FBI wants you to think through before installing the beta version of apps, here's why

9 months ago 1099

Installing

beta versions of apps

to get newer features before others or simply to try out new features and changes coming to apps in future has become a common phenomenon. However, this has led to the rise of a new type of scam and phishing attack.
FBI warns about a new beta app scam
The

Federal Bureau of Investigation

has issued a warning against installing beta versions of apps as cybercriminals have started embedding malicious code in mobile beta-testing applications (apps) to defraud potential victims.
For those unaware, beta apps are basically pre-release version of apps that developers issue to users in order to test new features and receive feedback based on them in order to improve and refine the overall experience before the official rollout.

How malicious beta apps affect users
According to the warning issued by the FBI, these malicious apps pose a risk of enabling theft of personally identifiable information (PII), financial account access or device takeover. These beta mobile apps claim to be from authentic sources and pretend to be legitimate by using names, images or descriptions similar to the original apps.
How beta mobile app scam works
Phishing or romance scams are two main ways for cyber criminals to establish communications with the victim. Once the communication is established, they convince the victim to install a mobile beta-testing app within a mobile beta-testing app environment. They also promise added incentives like large payments for installing and using the apps. The most common beta testing app is cryptocurrency exchange and these apps trick victims into entering account details to make payments in order to invest in cryptocurrency. However, these account details and the funds are transferred to cyber criminals instead.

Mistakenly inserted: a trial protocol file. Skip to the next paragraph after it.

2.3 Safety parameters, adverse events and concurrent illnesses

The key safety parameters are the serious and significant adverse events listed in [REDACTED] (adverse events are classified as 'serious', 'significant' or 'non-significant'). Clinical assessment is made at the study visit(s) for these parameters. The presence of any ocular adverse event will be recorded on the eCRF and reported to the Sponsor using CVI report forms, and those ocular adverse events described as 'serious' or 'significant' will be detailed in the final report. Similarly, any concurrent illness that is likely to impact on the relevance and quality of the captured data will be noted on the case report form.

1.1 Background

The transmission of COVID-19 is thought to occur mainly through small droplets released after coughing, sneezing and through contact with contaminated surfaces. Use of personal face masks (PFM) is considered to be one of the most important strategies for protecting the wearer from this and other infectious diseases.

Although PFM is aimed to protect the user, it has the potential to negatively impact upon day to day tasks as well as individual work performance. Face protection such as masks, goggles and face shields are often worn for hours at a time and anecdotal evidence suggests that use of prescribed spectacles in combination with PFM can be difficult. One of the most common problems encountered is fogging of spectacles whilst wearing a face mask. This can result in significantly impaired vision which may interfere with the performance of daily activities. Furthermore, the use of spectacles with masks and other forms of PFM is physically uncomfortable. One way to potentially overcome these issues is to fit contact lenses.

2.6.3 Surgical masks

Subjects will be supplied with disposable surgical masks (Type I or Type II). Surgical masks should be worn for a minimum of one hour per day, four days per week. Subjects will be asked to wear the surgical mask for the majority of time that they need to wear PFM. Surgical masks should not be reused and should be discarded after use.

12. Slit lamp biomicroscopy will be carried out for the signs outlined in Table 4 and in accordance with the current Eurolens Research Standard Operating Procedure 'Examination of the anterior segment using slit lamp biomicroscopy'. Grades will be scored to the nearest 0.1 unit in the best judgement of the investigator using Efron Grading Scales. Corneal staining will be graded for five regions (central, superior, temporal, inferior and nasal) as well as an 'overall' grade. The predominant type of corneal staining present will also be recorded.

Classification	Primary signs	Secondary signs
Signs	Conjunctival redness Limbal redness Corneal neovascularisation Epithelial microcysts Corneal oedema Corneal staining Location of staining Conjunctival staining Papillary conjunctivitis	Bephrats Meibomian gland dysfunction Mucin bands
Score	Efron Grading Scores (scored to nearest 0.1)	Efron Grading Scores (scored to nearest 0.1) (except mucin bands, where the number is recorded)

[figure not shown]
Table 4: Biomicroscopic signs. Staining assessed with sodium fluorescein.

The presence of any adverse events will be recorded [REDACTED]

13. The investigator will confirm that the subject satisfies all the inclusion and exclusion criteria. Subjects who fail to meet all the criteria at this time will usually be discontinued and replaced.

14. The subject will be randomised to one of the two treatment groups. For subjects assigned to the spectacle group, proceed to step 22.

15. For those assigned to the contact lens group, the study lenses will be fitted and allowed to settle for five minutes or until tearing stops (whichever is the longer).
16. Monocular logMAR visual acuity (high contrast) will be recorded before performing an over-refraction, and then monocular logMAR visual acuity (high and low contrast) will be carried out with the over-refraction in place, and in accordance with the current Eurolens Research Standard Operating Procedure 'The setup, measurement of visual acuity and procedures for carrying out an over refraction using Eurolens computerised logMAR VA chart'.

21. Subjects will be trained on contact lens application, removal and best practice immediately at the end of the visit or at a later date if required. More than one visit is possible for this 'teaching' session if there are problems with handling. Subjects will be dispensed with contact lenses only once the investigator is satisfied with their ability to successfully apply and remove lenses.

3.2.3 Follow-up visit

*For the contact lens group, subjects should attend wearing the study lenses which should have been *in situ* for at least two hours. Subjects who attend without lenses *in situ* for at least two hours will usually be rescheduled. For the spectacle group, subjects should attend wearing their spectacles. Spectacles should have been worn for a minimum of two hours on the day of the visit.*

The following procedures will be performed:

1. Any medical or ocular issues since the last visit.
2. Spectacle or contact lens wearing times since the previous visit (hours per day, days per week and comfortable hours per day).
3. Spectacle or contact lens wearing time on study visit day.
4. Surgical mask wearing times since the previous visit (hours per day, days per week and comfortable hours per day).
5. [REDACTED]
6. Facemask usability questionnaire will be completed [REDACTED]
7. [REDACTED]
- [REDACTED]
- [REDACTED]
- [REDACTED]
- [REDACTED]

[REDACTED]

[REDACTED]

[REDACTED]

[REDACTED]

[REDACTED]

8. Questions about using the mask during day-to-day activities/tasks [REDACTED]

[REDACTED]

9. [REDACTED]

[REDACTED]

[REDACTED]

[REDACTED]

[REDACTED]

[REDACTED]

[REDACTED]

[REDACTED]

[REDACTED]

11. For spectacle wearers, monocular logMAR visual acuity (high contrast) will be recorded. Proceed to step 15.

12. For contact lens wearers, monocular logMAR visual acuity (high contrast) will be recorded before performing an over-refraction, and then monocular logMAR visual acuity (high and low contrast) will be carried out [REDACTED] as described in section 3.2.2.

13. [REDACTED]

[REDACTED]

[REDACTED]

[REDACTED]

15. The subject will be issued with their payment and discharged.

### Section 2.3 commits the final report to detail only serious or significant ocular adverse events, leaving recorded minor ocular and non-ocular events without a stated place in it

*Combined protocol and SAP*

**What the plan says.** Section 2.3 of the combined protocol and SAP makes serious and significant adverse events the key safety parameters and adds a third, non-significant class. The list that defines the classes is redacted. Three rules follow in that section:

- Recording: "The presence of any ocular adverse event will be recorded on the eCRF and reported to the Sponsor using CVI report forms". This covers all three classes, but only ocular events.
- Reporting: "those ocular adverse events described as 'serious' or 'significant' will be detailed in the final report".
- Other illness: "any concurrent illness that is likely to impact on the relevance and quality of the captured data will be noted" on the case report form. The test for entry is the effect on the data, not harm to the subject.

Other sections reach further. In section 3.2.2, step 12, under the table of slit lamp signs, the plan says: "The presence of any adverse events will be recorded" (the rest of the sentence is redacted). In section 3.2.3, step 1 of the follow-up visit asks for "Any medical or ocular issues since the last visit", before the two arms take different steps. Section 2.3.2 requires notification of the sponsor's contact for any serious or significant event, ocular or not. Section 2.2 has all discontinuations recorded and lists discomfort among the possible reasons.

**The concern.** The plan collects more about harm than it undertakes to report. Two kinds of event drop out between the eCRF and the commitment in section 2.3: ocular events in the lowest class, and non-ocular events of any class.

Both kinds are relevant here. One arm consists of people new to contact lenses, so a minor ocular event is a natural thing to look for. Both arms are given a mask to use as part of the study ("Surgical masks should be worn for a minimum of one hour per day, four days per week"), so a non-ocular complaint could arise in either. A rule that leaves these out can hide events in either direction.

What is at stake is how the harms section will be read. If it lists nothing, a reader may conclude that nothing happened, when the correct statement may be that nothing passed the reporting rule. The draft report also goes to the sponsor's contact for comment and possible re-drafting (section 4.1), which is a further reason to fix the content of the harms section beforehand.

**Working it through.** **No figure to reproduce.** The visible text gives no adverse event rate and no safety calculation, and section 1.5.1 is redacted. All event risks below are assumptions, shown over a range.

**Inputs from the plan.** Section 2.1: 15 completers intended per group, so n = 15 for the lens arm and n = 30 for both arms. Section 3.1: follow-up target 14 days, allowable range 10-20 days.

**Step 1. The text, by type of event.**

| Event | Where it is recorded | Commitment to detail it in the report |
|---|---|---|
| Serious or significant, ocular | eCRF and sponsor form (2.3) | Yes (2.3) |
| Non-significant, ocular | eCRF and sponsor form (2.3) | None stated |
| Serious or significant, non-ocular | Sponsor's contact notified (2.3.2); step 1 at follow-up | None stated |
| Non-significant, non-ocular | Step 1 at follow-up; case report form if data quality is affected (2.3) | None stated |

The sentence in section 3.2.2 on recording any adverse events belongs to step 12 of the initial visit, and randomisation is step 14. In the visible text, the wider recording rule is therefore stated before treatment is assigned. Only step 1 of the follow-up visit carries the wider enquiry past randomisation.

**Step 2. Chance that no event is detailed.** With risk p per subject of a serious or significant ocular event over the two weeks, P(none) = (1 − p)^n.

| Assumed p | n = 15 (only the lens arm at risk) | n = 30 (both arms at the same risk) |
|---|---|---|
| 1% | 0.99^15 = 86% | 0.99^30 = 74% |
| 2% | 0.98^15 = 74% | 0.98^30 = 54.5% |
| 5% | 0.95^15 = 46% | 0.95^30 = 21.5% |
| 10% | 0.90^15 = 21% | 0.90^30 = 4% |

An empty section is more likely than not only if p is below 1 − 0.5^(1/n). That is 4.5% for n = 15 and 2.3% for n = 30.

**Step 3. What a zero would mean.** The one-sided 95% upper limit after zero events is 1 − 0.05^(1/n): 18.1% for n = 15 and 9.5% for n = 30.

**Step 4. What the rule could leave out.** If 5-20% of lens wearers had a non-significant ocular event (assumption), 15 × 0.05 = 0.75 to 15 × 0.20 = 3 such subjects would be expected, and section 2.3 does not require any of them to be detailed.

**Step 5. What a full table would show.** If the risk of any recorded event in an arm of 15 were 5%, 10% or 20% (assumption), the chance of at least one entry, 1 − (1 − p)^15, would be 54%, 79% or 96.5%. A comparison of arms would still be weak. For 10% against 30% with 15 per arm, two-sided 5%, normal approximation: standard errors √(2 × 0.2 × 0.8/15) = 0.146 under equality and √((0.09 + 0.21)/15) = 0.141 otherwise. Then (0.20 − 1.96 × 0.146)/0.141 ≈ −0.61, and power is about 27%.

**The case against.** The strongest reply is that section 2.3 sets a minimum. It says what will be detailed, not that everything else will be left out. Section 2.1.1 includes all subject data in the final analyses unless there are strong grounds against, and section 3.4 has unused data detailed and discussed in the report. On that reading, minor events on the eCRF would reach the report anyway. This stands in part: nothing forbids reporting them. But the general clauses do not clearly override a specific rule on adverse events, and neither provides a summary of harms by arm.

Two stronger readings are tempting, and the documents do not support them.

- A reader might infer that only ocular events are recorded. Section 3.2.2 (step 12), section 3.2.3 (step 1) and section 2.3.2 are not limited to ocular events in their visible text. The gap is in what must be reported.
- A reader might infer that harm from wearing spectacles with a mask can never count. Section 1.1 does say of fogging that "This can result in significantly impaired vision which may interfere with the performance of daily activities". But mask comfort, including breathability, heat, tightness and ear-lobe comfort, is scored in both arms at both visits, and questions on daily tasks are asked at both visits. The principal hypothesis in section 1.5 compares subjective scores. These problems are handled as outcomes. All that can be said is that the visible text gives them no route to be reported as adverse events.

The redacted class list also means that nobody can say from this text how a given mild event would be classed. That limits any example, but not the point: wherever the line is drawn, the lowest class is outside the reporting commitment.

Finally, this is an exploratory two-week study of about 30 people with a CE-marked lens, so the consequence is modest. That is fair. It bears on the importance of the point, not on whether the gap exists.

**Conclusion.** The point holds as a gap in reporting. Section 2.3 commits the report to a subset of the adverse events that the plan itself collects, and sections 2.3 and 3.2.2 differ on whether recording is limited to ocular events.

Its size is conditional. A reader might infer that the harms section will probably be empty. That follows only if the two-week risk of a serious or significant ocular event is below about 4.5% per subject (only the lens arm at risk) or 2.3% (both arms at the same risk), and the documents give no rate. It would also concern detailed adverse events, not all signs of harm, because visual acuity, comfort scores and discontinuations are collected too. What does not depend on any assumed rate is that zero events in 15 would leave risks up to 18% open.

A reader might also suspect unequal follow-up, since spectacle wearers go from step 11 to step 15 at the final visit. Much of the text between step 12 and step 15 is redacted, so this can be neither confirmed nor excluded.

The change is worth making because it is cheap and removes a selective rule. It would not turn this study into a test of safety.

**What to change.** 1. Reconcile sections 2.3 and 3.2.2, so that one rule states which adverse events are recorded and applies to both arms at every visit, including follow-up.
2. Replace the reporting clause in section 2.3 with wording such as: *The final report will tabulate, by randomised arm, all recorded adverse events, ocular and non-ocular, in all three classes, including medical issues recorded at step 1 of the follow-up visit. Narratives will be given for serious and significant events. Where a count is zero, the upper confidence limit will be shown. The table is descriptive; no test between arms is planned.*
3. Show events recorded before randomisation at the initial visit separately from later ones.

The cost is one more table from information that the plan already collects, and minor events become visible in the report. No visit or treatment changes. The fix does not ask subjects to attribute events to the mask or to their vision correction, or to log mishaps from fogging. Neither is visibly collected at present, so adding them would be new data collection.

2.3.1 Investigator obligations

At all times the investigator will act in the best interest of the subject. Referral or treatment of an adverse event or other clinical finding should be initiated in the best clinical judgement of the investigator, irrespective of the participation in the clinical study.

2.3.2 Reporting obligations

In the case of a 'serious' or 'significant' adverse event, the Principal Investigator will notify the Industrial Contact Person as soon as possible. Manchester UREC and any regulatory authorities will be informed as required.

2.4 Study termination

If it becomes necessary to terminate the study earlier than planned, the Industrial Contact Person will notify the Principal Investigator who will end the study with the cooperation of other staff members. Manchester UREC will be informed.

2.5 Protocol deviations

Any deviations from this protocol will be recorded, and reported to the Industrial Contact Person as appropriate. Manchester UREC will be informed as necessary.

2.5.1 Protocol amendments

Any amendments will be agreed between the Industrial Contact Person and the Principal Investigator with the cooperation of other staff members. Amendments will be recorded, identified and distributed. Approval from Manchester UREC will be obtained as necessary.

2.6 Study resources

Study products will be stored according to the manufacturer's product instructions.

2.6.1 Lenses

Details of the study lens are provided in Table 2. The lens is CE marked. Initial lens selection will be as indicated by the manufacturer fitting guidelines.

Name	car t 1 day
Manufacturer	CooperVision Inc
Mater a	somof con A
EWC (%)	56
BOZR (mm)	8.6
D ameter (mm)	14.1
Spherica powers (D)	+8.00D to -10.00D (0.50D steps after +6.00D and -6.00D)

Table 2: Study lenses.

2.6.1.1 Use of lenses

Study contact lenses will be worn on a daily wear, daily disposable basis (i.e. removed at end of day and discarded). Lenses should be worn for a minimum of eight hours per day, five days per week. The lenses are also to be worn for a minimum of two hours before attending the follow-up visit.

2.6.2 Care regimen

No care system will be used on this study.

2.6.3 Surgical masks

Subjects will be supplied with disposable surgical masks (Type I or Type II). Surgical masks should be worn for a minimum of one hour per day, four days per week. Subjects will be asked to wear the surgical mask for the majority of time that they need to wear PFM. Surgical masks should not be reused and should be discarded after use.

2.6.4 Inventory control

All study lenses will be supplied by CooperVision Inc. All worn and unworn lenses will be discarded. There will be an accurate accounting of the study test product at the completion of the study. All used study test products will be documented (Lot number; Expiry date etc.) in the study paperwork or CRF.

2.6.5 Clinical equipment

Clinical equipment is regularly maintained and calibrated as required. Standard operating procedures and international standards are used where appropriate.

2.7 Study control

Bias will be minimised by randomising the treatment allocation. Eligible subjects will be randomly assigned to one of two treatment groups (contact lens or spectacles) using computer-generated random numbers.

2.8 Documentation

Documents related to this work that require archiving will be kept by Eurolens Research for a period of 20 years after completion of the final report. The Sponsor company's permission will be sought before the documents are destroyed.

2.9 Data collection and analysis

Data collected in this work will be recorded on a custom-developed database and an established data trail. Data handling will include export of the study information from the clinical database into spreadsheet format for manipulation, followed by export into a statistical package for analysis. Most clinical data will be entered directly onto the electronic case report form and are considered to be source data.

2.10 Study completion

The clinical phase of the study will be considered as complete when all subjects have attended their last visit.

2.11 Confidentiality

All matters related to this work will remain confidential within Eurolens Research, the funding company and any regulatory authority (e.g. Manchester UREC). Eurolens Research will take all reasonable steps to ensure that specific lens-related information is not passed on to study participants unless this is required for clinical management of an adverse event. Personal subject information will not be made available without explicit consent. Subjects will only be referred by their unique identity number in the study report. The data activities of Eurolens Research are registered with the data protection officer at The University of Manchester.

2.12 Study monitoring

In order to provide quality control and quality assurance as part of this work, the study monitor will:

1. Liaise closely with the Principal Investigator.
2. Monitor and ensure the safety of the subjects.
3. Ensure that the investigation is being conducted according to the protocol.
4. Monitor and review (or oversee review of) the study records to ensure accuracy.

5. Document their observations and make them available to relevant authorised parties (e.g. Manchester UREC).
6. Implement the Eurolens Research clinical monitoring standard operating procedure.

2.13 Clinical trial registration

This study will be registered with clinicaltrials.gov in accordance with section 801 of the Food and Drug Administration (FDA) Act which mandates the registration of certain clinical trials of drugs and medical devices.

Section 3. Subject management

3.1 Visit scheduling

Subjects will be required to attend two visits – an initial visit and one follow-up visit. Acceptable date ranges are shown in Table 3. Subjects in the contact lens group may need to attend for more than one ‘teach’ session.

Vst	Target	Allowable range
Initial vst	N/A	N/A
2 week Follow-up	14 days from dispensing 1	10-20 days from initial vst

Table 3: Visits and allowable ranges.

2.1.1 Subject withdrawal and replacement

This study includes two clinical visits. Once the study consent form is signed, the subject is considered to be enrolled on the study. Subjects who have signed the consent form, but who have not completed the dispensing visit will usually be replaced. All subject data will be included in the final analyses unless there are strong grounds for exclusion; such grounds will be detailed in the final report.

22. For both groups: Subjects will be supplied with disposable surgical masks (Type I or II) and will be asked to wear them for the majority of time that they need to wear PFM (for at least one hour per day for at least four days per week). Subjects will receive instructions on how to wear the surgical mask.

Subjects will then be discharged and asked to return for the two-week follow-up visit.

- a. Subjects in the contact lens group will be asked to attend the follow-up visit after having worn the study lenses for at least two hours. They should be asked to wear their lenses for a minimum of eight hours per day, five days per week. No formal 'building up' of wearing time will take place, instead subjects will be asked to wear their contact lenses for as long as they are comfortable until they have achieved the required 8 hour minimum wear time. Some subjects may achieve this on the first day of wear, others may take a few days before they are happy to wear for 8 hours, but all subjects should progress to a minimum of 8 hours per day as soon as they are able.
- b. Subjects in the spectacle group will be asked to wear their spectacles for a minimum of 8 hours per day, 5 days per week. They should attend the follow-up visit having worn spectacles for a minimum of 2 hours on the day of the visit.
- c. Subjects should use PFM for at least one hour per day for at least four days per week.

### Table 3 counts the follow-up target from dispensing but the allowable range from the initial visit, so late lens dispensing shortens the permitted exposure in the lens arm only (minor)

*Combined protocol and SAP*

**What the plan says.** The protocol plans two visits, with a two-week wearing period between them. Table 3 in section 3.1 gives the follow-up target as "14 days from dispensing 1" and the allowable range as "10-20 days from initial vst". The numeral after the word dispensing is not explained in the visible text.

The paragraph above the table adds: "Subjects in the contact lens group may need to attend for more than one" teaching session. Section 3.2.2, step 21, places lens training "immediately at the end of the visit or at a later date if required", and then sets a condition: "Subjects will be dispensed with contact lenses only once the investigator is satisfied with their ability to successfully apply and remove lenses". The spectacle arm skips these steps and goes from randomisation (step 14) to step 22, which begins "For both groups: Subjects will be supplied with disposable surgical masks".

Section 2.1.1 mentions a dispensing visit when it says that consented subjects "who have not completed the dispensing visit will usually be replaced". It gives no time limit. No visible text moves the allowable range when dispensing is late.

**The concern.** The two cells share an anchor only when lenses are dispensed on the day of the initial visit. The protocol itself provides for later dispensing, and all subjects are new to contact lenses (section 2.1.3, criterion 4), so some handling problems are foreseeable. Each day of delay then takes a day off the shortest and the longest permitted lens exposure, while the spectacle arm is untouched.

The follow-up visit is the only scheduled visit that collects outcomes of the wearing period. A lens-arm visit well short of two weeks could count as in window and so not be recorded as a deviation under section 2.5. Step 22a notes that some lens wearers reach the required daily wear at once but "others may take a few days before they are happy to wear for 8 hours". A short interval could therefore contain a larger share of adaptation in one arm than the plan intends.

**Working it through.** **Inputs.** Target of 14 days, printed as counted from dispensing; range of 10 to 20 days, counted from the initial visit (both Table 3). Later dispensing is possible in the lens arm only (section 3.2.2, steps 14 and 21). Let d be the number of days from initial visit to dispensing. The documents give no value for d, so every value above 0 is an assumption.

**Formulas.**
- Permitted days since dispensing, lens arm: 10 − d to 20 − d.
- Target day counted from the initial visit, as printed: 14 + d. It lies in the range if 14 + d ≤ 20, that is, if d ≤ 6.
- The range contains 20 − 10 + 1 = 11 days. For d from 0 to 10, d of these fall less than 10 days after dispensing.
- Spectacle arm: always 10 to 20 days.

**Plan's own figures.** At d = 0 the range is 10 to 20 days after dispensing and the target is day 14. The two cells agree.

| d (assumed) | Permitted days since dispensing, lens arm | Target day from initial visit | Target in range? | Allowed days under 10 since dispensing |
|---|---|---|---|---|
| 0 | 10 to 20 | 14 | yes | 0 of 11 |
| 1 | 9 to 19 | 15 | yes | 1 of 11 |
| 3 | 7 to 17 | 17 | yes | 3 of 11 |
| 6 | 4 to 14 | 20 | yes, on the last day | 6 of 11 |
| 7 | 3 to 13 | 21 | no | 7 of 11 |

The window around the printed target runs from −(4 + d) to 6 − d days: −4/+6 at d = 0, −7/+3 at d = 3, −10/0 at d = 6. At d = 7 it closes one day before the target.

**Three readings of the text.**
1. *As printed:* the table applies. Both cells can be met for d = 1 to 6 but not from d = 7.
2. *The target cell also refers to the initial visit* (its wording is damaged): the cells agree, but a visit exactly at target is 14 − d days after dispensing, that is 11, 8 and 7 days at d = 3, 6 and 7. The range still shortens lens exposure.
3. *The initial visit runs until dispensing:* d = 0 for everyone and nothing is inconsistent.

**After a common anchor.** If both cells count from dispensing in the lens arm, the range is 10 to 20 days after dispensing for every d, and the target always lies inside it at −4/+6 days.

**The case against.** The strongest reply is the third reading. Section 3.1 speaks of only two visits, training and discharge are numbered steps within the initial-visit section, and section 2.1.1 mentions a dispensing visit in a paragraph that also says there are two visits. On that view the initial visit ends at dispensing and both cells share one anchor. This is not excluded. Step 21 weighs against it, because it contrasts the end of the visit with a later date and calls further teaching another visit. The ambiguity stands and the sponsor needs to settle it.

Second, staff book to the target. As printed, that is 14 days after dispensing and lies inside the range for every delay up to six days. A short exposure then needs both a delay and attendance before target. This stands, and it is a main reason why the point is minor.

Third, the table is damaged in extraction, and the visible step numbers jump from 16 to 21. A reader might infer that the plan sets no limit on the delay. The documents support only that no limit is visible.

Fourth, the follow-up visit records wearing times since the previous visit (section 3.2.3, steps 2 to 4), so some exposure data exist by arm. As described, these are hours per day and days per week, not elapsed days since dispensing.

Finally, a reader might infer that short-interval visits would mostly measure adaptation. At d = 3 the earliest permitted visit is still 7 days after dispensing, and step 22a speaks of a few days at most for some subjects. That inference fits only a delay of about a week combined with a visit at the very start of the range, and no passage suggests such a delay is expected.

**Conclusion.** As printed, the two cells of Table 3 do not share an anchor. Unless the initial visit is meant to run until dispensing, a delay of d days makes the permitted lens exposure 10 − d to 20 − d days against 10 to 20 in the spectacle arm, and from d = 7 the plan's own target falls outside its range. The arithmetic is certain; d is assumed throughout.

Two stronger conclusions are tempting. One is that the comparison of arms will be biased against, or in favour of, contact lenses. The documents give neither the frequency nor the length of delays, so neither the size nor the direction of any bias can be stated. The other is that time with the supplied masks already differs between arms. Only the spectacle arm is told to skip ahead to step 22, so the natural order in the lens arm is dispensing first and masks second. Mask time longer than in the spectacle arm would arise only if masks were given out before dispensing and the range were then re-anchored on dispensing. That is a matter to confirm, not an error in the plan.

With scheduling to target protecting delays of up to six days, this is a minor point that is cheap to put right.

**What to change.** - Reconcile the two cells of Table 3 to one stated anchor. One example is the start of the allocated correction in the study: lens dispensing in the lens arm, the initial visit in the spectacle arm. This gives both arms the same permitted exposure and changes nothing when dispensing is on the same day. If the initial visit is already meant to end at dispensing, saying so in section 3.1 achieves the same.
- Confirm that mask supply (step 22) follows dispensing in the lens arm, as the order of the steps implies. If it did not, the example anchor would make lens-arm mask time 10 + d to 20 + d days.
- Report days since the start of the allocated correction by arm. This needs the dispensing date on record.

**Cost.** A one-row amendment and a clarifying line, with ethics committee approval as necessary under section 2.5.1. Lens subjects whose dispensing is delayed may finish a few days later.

Basically, these apps extort money from victims in the name of investment which is actually a fake investment.
To protect this from happening, the FBI has also laid down a couple of recommendations for users, here’s a list of things that you should keep in mind while installing beta mobile apps and to stay safe from such scams.

  • Before installing the beta application, make sure to check app developers and customer reviews.
  • Avoid sending payments to someone you haven’t met or just spoken online even if things look fine from your end.
  • Avoid providing personal information or financial information in emails or messages. Also, do not respond to emails or messages that include links.
  • Do not download or use suspicious-looking apps as a tool for investing unless you can verify the legitimacy of the app.
  • Maintain a vigilant attitude towards urgency or threats in messages, such as warnings of your account being closed or demands for immediate action.
  • Exercise caution when receiving unexpected email attachments, even from familiar contacts. Cybercriminals can manipulate the sender's information to make it appear trustworthy. Avoid interacting with such messages.
  • If you encounter an email, attachment, or message that raises suspicions, refrain from opening it, even if your antivirus software claims it's safe. Attackers frequently release new viruses that may go undetected by antivirus programs.
  • Avoid clicking on links within emails or text messages. Many cybercriminals craft convincing messages to deceive users into divulging login credentials. Verify the legitimacy of a link by hovering your cursor over it and checking for any inconsistencies.
  • Scrutinise email attachments and website links, even if they originate from contacts you recognise. Prior to opening attachments, save and scan them for potential threats.
  • Ensure that your software is kept up to date to safeguard against vulnerabilities.
  • Exercise strict control over app permissions and uninstall unused applications to minimize potential security risks.

Read Entire Article